Mattress-in-a-box firm Emma faces CMA inquiry into online sales tactics

The UK’s competition watchdog is investigating the mattress and bed brand Emma Sleep over concerns it may have misled consumers through use of pressure-selling tactics.

The Competition and Markets Authority (CMA) said it would examine whether Emma and other companies in the group breached consumer protection law through measures designed to get shoppers to make quick purchases.

The CMA is looking into the brand, which is known for its mattress-in-a-box products, over its use of countdown clocks on its website and claims about the time limit for discounts, implying that a lower-price offer will end soon. Both of these can sometimes be used by sellers to put pressure on consumers.

The investigation is part of a wider consumer enforcement programme by the CMA called “online choice architecture”, which is looking into web sales practices.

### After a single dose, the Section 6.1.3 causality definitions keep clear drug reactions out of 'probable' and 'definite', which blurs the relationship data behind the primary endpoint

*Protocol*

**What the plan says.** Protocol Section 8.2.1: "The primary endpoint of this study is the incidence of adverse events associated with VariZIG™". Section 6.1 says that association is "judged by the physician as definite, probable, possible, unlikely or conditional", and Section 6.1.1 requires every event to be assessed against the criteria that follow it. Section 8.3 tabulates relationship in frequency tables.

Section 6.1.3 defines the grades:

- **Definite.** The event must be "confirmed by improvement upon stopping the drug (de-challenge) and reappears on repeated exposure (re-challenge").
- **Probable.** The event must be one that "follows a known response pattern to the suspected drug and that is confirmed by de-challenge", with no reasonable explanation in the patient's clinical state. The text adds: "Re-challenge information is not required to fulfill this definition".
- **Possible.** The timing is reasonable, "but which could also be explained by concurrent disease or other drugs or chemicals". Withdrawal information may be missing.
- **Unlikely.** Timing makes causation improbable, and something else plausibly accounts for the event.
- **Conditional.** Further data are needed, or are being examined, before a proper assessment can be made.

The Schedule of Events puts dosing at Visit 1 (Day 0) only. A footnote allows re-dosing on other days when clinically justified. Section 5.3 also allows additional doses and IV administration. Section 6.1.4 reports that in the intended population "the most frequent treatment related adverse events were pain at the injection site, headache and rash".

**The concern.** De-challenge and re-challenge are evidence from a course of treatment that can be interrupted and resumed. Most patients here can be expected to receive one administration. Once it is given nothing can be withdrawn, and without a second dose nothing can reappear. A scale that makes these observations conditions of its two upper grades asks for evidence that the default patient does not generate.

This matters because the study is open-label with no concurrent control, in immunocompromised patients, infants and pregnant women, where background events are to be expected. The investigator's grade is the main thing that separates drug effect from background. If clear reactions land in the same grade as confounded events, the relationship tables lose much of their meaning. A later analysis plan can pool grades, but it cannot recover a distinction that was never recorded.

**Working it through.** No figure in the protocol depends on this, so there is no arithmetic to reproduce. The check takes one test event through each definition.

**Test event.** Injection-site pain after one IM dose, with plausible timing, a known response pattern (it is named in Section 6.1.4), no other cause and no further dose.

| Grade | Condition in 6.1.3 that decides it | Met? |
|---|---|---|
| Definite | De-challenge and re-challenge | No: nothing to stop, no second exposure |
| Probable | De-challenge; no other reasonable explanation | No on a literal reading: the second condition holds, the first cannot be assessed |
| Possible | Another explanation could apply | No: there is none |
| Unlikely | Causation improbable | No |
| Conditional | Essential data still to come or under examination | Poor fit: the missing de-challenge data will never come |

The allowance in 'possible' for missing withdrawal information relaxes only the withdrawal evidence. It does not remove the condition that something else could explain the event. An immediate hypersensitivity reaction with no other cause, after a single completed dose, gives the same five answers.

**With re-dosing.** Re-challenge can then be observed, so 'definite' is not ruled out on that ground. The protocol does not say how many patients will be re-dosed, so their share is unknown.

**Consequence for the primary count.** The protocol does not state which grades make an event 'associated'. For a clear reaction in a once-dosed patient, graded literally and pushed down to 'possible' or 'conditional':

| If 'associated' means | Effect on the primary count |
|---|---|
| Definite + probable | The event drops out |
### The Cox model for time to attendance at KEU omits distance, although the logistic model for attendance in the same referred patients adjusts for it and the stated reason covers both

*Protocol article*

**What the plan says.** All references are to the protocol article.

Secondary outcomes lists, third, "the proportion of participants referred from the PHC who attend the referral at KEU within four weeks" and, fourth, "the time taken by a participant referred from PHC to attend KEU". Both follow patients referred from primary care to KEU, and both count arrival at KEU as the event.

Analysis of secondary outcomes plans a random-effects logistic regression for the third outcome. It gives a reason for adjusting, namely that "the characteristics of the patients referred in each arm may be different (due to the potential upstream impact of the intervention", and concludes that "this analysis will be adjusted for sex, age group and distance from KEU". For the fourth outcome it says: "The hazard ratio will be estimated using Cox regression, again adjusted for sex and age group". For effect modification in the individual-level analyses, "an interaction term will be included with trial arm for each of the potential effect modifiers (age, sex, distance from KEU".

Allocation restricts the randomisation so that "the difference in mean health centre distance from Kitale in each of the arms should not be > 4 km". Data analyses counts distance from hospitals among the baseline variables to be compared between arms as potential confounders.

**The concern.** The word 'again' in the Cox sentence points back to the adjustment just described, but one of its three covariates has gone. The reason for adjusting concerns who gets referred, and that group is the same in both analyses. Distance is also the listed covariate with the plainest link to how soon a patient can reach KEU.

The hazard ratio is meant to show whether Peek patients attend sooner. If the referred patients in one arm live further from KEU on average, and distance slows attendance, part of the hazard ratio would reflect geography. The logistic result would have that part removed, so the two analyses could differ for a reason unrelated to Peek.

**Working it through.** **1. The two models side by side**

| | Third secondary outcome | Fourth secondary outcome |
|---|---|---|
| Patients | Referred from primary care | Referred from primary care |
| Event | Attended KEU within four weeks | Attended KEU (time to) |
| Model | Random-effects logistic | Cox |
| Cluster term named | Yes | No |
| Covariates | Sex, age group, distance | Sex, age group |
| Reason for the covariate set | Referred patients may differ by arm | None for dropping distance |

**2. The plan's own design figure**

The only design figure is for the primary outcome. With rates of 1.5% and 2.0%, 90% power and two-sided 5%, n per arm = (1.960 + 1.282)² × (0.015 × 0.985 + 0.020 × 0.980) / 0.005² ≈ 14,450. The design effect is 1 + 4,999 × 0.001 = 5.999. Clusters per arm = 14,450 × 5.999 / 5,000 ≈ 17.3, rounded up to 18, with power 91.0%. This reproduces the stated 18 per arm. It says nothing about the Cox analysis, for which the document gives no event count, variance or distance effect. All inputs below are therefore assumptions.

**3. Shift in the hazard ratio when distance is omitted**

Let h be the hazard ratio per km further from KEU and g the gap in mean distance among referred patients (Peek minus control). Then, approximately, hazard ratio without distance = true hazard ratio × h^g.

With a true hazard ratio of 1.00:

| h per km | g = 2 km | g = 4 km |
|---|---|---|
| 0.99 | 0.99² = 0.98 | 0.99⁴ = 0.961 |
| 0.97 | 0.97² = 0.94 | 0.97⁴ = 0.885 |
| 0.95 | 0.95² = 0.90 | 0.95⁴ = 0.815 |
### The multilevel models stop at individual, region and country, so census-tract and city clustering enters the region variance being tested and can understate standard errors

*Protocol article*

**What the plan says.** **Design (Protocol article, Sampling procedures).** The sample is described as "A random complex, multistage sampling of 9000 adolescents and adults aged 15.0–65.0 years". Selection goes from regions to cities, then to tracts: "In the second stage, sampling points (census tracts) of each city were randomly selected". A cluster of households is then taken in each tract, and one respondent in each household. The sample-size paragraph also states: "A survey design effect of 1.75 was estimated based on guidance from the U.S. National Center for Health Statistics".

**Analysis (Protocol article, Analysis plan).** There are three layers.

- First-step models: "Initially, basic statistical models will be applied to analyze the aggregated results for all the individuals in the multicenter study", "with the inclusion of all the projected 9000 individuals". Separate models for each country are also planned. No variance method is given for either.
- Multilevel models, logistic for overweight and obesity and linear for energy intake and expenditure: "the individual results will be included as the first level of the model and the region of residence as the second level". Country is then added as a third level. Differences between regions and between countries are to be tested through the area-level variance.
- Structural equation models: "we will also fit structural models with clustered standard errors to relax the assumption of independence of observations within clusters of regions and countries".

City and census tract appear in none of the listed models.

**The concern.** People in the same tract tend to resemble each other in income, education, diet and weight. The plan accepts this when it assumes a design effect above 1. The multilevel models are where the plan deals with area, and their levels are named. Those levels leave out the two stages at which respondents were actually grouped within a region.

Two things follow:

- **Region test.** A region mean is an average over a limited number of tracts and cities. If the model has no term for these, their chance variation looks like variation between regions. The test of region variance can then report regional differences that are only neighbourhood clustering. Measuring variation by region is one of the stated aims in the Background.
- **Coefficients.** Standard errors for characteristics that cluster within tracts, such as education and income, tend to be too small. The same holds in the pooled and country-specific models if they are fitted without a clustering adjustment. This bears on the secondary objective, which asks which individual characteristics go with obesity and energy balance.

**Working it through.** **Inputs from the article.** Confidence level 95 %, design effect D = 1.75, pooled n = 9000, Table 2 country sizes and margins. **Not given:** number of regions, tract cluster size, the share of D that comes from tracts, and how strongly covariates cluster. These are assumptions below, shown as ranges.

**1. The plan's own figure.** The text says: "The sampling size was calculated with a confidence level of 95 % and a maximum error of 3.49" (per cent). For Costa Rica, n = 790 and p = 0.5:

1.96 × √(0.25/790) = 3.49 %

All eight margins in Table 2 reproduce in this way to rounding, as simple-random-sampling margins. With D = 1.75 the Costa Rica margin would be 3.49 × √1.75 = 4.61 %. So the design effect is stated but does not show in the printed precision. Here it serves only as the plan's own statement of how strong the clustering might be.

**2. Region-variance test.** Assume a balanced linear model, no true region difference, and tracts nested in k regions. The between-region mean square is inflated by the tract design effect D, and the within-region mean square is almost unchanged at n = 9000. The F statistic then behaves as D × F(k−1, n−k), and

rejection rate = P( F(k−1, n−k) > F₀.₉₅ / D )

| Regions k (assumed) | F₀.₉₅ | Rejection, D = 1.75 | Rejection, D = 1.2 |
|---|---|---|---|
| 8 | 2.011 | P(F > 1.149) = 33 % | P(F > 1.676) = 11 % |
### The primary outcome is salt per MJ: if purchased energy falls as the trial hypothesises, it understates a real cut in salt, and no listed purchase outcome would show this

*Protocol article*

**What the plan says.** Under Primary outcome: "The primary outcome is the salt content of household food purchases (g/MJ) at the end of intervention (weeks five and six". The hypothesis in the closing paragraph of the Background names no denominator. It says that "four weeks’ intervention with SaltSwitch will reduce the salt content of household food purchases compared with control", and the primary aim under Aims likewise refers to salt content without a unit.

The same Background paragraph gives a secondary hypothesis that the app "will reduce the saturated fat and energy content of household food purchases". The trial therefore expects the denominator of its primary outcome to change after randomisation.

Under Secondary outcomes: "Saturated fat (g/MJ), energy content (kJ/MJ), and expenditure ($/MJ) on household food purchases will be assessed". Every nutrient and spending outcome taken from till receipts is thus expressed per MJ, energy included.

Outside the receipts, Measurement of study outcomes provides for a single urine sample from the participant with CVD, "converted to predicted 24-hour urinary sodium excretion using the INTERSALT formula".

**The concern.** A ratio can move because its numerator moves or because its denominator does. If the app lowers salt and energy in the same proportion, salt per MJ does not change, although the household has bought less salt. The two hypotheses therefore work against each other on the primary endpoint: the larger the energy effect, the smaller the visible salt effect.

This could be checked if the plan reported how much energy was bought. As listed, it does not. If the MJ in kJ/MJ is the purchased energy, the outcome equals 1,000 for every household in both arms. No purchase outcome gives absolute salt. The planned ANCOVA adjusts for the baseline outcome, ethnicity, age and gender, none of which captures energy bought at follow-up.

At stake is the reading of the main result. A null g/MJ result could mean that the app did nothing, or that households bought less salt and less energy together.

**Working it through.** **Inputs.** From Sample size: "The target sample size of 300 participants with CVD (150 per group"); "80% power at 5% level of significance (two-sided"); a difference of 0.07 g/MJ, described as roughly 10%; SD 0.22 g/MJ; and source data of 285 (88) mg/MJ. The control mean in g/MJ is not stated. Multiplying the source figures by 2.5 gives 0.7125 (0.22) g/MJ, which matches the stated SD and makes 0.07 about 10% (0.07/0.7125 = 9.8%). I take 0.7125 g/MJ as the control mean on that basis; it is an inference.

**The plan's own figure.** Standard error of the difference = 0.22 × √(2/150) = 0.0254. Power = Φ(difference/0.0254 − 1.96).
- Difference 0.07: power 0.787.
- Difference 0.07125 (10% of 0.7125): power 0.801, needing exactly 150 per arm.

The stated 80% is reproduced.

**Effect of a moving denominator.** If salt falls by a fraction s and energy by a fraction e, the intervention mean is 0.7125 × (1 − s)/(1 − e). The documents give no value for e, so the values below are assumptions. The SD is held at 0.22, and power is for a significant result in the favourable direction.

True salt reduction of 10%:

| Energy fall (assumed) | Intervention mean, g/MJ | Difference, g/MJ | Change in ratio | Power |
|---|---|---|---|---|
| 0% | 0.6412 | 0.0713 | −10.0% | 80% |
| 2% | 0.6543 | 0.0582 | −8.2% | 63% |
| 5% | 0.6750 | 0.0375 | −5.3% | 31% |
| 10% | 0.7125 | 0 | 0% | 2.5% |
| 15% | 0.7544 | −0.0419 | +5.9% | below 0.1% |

The regulator has said the way businesses present information and choices to customers on their websites can be used to influence shoppers’ decisions.

The CMA has identified a string of potentially harmful practices that are often used in online retail and has found 71% of people who shop online have encountered misleading selling tactics.

Sarah Cardell, the interim chief executive of the CMA, said the investigation into Emma Sleep was the start of the regulator’s work into potentially misleading online claims. “The CMA is today reminding businesses they should not use urgency claims to mislead consumers and, if they do, they face the risk of CMA action,” she said.

Cardell added: “Nearly all of us shop online and it’s easier than ever to buy something at the click of a button. With the rising cost of living, genuine deals are worth shouting about – but companies using misleading ‘sale’ prices or fake countdown clocks can put unfair pressure on people to buy and could break consumer law.”

The CMA is calling on businesses to look at their sales practices to ensure they are in line with consumer protection law.

In 2019, the regulator clamped down on hotel booking sites including Expedia, Booking.com and Hotels.com because of their pressure selling tactics, which it said misled consumers over prices and gave more prominence to hotels that paid the most commission.

The Guardian